Last year’s national trial examination paper for Grade 12, 2012 (final year of High School) geography learners, contained an entire section worth of questions on the ‘informal sector’. The section was worth 28 marks out of the 100 marks allocated per question.
An experienced educator’s aspiration is not only to broaden the minds of learners with particular knowledge, but also to ensure that their understanding is good enough to ace any questions that test the newly acquired knowledge. This accomplishment came to the senior geography teacher of Holy Family College (Durban, South Africa), Lisa Ramese, on seeing her learners thrive in their answers with the section on the informal sector, many even totalling the 28 marks.
She attributes this to the fact that she brought her Grade 10, 11 and 12 Geography learners through the Markets of Warwick school tours. As she says:
“The heavy weighting of this section is symbolic of the emerging importance and necessity of the informal sector. This is in light of the reality that government cannot create sufficient formal jobs for people. It is becoming increasingly clear to everyone that the informal sector provides livelihood prospects for people seeking income opportunities and is important for economic growth, locally and nationally!”
The Markets of Warwick School Tours were specifically designed for geography learners in Grade 11 and 12. This is because the national geography curriculum covers the subject ‘People and Places’ which addresses the topics of Informal Trading, Site and Situation, Land Use Zones, Urban Decay and Agenda 21. The learners each receive a workbook on the tours which addresses the academic material.
They complete this workbook along the route based on the information given to them by the tour guide and through their own observations. In addition, the students are addressed by Asiye eTafuleni (AeT) staff before and after the tour. Lisa firmly believes that the learners’ first-hand experience through the tour and the questions posed by the workbook is the reason why they did exceptionally well with the section on the informal sector.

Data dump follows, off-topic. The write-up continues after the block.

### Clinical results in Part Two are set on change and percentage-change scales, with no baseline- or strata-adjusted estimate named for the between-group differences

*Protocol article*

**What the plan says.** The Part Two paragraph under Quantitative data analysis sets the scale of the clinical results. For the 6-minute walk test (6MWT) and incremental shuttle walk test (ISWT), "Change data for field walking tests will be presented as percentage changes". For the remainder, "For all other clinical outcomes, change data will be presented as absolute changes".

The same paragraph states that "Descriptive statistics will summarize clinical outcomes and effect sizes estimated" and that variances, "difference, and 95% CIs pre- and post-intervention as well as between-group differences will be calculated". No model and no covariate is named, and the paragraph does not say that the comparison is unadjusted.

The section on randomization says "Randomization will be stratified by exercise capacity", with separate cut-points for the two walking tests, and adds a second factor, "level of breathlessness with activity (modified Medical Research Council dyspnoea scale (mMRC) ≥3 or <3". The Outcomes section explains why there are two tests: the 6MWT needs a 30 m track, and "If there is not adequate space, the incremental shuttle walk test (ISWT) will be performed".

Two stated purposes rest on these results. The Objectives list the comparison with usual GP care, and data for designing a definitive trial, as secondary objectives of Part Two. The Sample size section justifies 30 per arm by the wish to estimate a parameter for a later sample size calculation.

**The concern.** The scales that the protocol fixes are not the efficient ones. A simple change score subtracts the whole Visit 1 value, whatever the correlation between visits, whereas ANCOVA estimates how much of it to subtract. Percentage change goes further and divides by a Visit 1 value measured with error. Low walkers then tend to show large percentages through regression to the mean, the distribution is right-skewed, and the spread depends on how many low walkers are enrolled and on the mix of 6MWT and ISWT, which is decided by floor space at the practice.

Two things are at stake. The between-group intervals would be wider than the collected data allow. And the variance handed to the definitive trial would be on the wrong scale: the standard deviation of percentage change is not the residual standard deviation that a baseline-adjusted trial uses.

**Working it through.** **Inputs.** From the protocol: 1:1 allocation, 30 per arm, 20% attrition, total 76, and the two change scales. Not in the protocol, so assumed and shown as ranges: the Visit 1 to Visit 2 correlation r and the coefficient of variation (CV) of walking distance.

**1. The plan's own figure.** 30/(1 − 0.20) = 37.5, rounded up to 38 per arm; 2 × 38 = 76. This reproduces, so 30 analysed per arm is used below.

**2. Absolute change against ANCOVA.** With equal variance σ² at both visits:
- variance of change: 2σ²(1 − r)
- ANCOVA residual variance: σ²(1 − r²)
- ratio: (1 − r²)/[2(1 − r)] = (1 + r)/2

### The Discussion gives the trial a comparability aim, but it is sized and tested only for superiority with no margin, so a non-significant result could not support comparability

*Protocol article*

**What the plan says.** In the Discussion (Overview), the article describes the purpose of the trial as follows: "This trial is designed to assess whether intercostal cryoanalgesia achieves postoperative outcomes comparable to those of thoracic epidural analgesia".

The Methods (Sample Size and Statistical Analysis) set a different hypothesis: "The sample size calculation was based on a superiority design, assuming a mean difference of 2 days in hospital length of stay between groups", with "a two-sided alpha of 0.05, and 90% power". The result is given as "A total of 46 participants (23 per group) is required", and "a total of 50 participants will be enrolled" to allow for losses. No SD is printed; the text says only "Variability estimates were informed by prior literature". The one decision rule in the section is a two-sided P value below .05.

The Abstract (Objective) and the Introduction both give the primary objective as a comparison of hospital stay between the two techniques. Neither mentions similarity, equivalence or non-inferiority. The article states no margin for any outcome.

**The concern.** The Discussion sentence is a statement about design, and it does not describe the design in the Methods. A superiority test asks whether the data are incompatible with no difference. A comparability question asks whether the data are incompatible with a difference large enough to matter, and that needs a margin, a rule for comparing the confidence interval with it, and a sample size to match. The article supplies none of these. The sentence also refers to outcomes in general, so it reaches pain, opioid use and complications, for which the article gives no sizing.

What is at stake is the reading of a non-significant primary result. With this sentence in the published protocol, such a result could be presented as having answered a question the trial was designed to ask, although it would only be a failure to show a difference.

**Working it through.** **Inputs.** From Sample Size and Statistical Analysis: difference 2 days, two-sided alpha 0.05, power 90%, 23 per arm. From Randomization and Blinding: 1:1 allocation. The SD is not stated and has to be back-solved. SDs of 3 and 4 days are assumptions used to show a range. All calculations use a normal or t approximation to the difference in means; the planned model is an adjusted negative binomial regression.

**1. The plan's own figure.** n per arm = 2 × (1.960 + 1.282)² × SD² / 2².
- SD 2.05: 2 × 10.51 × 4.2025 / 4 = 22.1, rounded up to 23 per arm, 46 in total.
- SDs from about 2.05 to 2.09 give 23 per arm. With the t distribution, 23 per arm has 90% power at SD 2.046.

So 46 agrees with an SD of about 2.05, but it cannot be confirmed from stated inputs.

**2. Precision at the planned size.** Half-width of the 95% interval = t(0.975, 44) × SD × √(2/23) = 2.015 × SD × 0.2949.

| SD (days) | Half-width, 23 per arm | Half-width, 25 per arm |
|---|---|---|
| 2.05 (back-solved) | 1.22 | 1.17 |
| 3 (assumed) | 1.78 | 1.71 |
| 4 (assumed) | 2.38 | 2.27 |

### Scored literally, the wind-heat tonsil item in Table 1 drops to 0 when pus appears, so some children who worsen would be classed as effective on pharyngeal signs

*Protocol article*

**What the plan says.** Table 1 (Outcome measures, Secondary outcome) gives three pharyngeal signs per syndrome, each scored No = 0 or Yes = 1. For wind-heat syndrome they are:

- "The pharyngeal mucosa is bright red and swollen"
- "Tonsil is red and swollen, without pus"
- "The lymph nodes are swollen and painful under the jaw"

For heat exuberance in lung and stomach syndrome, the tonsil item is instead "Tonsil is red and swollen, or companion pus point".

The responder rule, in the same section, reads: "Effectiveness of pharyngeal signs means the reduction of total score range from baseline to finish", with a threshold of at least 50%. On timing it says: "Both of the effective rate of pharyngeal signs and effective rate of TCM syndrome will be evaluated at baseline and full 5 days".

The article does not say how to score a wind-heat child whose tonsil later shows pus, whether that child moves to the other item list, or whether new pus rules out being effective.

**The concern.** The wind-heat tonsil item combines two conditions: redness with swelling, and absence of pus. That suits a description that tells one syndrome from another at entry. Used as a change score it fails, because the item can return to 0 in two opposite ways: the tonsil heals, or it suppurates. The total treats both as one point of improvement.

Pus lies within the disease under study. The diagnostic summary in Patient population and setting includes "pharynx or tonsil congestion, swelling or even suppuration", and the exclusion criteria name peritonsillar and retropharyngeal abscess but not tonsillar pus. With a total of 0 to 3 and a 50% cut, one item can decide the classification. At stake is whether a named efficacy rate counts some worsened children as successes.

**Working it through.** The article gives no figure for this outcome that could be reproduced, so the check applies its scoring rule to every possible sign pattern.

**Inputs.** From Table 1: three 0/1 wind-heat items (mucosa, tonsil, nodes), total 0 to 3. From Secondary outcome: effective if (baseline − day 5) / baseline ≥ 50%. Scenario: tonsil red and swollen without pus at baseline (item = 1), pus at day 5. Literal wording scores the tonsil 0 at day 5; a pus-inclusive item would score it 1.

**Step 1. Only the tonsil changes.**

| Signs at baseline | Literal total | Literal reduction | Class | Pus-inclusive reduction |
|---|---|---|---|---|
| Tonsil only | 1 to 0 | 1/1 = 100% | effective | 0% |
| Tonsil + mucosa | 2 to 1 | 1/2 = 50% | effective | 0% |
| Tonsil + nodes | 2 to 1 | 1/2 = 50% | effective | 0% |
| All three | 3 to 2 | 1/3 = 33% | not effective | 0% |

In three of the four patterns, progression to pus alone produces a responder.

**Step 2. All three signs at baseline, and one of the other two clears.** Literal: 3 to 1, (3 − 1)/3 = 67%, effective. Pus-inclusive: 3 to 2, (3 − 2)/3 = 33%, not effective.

The school tours have seen hoards of high school learners from around KwaZulu-Natal coming through to learn about the informal economy. At the beginning, despite the brave resolve of educators, many of the learners came with negative preconceptions and prejudices from what they have heard from their parents about the area. However, the overwhelming feedback by the learners has been how safe, enjoyable and eye-opening the experience has been for them. To read some of the student reflections, click here.
As schools return with their new batch of students from not only geography, tourism and other subjects too, they have already been primed by the previous years. Instead of any type of reservation, the students and teachers come excitedly expecting, not only knowledge, but a new appreciation for the informal sector. This can be seen as they walk away adorned with traditional African attire and a live poultry or two as their new pets, so we’re told.
For AeT, this is affirmation of the social transformation that is possible through the celebration of the endemic energy and vibrancy of the informal economy. To this Lisa Ramese added, “Initiatives like this engenders more empathy for the marginalised in society.”